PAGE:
|Population (2009 est.)||5,250,275|
|Religious Demographics||Lutheran 82.5%, Orthodox Church 1.1%, other Christian 1.1%, other 0.1%, none 15.1% (2006)|
|Ethnic Groups||Finn 93.4%, Swede 5.6%, Russian 0.5%, Estonian 0.3%, Roma (Gypsy) 0.1%, Sami 0.1% (2006)|
|Languages||Finnish 91.2% (official), Swedish 5.5% (official), other 3.3% (small Sami- and Russian-speaking minorities) (2007)|
The country has an area of 130,127 square miles and a population of 5.3 million. Approximately 82 percent of the population belongs to the ELC and 1 percent to the Orthodox Church. There are seven Roman Catholic congregations with an estimated 9,000 registered members, and two Jewish congregations with approximately 1,500 members. Pentecostal church communities registered as associations have an estimated 45,000 members. Only a fraction of Pentecostal churches are registered, however, and the actual number of Pentecostal worshippers is considerably higher.
There are approximately 40,000 Muslims, compared with an estimated 1,000 in 1990. Their numbers continued to grow due to immigration and a high birthrate. Of these, approximately 30,000 are Sunni and up to10,000 are Shiite. The largest group is Somali; there are also communities of North Africans, Bosnians, peninsula Arabs, Tartars, Turks, and Iraqis. There are four major Muslim organizations: the Muslim Community in Finland, the Tampere Muslim Community, Shi'a Muslims, and the Multicultural Dawa Center of Islam.
Membership in nonstate religious groups totals approximately 61,000. An estimated 16 percent of the population does not belong to any religious group.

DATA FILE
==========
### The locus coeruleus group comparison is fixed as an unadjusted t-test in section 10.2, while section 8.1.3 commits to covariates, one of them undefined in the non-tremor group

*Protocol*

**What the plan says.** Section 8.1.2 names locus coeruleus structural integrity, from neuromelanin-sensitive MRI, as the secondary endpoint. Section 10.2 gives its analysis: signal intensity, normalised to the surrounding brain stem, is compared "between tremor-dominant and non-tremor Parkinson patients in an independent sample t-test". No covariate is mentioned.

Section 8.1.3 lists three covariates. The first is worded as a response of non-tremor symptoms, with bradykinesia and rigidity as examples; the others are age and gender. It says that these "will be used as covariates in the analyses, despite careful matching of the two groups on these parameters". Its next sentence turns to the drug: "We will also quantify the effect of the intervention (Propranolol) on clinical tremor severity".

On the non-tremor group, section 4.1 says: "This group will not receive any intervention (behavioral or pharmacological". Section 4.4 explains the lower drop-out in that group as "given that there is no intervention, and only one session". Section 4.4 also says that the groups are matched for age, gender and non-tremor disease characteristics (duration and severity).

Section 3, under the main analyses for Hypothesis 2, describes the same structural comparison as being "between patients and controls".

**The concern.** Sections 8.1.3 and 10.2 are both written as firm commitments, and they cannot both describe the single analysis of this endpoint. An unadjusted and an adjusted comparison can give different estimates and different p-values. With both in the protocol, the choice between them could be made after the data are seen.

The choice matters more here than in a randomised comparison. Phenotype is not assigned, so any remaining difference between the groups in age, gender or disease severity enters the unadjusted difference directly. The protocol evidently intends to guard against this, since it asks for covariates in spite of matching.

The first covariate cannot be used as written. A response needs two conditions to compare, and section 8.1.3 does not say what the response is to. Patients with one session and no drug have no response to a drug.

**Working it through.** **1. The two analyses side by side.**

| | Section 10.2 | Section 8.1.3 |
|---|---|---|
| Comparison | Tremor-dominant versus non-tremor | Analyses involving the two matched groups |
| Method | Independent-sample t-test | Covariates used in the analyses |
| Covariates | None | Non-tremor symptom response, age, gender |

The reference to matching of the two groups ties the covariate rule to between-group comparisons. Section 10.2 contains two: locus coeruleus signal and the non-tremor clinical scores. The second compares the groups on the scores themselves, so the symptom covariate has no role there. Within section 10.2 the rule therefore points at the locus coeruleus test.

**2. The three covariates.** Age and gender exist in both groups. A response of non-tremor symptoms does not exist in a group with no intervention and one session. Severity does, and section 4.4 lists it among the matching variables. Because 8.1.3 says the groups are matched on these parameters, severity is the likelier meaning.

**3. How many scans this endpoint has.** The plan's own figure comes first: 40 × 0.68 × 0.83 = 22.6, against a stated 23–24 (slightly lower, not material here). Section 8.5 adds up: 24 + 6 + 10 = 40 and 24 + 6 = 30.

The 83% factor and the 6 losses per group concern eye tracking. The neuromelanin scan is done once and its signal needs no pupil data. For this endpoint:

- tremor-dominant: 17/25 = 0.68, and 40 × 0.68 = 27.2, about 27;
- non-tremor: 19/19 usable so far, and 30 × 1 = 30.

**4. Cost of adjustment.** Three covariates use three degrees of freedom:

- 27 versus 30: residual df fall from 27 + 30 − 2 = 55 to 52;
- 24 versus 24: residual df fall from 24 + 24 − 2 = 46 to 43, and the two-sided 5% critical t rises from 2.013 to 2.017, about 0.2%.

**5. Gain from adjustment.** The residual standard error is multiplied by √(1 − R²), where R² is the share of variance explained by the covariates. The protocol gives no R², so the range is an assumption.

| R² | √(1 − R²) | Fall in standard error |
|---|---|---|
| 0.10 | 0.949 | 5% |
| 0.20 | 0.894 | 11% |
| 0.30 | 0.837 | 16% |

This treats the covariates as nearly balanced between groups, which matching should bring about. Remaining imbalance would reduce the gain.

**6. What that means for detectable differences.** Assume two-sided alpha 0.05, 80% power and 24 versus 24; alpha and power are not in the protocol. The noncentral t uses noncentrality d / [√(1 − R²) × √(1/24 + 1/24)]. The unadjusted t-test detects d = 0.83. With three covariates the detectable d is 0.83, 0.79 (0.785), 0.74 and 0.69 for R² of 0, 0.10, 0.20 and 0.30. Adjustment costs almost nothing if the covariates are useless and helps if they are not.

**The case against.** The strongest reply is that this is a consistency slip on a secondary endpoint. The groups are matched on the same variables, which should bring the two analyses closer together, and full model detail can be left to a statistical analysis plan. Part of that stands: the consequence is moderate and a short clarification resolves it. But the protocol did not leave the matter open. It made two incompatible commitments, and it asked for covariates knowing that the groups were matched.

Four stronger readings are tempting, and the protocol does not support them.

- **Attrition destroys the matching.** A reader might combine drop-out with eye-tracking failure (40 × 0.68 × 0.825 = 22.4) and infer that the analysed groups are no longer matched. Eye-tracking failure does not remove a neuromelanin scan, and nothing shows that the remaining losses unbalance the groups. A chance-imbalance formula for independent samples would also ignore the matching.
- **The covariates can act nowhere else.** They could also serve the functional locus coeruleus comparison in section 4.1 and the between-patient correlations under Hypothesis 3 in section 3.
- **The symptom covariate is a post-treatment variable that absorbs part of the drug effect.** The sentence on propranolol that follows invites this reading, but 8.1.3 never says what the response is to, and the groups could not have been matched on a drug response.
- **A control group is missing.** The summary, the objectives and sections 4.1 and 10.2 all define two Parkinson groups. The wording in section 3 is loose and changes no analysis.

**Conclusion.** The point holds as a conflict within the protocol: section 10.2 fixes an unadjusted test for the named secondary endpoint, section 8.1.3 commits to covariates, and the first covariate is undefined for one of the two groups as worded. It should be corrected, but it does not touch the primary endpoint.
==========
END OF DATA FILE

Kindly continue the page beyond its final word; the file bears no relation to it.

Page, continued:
The rapid modernization of society has modified attitudes toward religion. Society has become more secular, political and social philosophy has diverged from religious philosophy, and religious belief has largely become a private matter. Research indicates, however, that most citizens still consider religion and spirituality very significant in their lives. Despite the small number of persons who attend church services regularly, citizens have a high regard for the church and its activities, consider their membership important, and still value church ceremonies. Most citizens are baptized and married in the church, confirmation classes are common, and most citizens choose religious burial services.
Over the past several decades, as many as 450,000 persons have left the Evangelical Lutheran Church (ELC). An estimated 50,000 members left the ELC during the reporting period, higher than during the previous year, while approximately 10,000 joined. Separation from the Church has risen markedly since implementation of the Religious Freedom Act of 2003, which made separation much easier. Since then, separations have increased from approximately 16,000 to 50,000 a year. The October 2008 "youth barometer" poll found that 73 percent of citizens ages 15 to 29 felt no attachment to a religious community. The figure in 2004 for the same poll was 63 percent.
Catholics, Muslims, and Jews, as well as "nontraditional" religious groups, freely professed and propagated their beliefs. Such groups as Jehovah's Witnesses and The Church of Jesus Christ of Latter-day Saints (Mormons) have been active for decades.